Finance €˜Hide and Seek’ in Bangkok
6 September 2018
In the midst of the finance ‘storm” falling on Bangkok, everyone wants to know what is next for the Green Climate Fund (GCF)?
ECO watched, with great disappointment, events unfold at the last GCF board meeting. While countries failed to come to any kind of agreement regarding procedural issues, the collapse of the last board meeting also postponed the approval of 11 projects, valued at almost $1 billion. These delayed projects have direct impacts on the ground. A three month delay means precious time lost for those who still require support to tackle the increasingly hostile impacts of climate change, to access renewable energy and to build low carbon and climate resilient societies.
So what’s the GCF all about? Supporting climate action around the globe, particularly for the most vulnerable countries. Created 8 years ago, the GCF is still a critical financial mechanism for countries to deliver much needed financial support and is the core multilateral fund to allow for full and fair implementation of the Paris Agreement. Since its inception, the GCF has proved that it is able to support a growing and diverse portfolio of projects. The quality of these projects has increased over time, and has helped support direct access entities and build the capacities of national implementing agencies.
ECO hopes that countries will use these last few days in Bangkok to underscore the value of, and reaffirm commitment to the Fund. The GCF must be back on track for its upcoming board meeting in October. The missteps in communication and governance that caused problems at the last board meeting can, and must be, resolved before the Board convenes in Bahrain.
Importantly, the largest substantive challenge facing the GCF is that it will soon run out of money. With about $2.7 billion left from its initial set of contributions, the GCF can only afford to approve a few more rounds of proposals and therefore must soon turn its attention to replenishment. As this process begins, ideally with a decision at the October GCF Board meeting, it must be underpinned by strong signals of cooperation from the GCF Board’s co-Chairs and renewed expressions of support from countries, free from pre-conditions.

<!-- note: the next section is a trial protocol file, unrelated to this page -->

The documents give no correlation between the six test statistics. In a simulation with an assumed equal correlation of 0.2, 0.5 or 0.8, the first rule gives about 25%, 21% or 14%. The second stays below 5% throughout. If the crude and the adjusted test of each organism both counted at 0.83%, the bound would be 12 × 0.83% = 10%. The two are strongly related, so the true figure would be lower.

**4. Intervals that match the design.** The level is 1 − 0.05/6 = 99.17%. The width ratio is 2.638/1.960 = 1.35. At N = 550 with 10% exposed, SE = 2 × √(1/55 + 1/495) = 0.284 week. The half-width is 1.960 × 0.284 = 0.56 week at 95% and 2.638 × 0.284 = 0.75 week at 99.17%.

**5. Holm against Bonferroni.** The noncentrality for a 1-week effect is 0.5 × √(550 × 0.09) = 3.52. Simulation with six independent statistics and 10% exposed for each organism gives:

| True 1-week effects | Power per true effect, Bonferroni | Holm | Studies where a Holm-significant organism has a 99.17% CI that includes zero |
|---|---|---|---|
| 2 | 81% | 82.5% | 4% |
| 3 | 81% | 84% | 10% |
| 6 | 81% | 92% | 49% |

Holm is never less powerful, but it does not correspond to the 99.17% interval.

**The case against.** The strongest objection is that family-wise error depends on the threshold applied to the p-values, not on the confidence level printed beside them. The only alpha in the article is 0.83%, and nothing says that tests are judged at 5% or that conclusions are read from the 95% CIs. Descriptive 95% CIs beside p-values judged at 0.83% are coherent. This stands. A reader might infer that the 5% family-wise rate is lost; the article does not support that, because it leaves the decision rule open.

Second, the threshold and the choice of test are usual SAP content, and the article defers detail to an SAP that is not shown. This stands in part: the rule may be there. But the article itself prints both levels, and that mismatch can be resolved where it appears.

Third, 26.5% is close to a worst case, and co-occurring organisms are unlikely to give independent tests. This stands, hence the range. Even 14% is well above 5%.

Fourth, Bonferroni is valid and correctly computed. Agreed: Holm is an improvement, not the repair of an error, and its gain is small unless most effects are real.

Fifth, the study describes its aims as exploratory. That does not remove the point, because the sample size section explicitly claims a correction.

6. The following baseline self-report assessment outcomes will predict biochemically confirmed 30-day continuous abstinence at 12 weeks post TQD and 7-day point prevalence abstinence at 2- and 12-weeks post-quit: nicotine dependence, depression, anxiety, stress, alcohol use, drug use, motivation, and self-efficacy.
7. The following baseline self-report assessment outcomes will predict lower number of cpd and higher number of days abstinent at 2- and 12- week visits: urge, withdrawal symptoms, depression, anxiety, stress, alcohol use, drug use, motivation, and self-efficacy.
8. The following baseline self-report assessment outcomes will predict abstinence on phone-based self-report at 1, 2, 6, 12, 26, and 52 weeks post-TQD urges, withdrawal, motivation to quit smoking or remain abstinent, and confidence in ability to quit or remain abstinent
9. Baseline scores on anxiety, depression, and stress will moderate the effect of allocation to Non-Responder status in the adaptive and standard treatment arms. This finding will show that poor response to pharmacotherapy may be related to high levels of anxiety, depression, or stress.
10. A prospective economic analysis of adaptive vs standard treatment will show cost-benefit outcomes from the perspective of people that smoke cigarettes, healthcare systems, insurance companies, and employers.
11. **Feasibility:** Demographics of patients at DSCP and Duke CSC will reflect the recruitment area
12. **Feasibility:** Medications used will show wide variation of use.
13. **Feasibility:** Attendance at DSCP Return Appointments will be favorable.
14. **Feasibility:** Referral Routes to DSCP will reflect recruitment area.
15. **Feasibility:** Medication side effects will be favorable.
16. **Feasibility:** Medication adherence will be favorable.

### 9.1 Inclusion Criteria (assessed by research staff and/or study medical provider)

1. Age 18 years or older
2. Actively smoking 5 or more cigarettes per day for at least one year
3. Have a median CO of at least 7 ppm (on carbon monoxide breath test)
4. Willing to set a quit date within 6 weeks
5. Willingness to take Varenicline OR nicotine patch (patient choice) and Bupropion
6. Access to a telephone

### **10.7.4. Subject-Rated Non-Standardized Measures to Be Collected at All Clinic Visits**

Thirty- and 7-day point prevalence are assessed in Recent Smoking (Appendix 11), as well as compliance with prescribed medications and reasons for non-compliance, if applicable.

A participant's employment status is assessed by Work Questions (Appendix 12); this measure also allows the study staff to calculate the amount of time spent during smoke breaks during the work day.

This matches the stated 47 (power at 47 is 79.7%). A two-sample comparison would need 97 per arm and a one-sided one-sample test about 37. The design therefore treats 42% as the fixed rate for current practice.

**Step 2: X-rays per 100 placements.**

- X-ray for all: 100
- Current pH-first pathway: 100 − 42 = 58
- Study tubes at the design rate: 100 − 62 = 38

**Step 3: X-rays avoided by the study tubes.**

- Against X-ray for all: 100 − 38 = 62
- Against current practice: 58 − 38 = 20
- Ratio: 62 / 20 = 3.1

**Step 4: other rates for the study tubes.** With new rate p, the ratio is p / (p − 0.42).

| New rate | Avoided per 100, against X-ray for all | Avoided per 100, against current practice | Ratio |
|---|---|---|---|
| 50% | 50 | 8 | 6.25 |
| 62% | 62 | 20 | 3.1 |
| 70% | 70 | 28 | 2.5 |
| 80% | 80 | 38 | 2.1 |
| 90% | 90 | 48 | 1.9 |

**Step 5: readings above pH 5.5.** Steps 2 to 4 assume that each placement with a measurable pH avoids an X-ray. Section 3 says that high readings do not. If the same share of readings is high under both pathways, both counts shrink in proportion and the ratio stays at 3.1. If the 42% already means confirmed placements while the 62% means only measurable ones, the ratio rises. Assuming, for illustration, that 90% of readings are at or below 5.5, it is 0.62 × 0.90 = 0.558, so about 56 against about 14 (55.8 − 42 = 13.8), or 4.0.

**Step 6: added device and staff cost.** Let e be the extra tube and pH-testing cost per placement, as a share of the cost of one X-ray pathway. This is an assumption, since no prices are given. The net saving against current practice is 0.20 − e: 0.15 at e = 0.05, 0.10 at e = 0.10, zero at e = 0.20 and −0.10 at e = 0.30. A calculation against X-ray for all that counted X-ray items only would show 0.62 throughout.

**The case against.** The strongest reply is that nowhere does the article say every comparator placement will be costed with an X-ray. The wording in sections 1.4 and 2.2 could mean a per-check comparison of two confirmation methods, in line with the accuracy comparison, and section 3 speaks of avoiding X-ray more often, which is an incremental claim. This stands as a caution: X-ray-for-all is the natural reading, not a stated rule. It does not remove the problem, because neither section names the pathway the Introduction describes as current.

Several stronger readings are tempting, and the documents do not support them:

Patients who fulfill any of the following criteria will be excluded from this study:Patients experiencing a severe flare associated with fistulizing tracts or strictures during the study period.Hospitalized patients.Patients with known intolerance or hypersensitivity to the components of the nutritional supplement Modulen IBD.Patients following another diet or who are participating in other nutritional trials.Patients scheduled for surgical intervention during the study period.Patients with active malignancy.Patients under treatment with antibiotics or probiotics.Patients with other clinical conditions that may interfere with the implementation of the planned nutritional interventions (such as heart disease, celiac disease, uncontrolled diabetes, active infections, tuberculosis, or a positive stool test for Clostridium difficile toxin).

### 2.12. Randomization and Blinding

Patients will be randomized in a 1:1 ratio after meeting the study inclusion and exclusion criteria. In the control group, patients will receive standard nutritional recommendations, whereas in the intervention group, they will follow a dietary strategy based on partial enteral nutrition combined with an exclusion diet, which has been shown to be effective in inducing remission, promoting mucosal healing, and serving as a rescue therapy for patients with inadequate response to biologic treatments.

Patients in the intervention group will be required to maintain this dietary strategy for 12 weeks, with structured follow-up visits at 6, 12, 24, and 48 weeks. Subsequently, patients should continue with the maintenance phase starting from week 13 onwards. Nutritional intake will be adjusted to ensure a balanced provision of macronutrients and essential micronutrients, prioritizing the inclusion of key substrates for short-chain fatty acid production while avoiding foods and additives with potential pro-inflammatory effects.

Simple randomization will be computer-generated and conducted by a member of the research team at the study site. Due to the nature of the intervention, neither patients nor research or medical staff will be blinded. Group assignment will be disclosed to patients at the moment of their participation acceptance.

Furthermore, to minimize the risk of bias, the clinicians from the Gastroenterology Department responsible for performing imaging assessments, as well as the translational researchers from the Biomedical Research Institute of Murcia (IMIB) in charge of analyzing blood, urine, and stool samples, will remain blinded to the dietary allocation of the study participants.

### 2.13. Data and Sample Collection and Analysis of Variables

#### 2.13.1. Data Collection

Negotiators here in Bangkok can do a few things to help the GCF Board succeed in October. First, they can come to the table with concrete proposals to make the next replenishment process open, inclusive and transparent, rejecting the efforts by some to make it “donor-driven” in contradiction of the GCF’s principle of balanced governance. Second, they need to send a concrete signal that this round of replenishment will be ambitious, and amount to, at a minimum, a doubling of overall contributions compared to the last round. This will send a much-needed signal of good faith as we approach COP 24, as well as create confidence for the GCF Board to move forward with the ongoing efforts to improve its rules and procedures.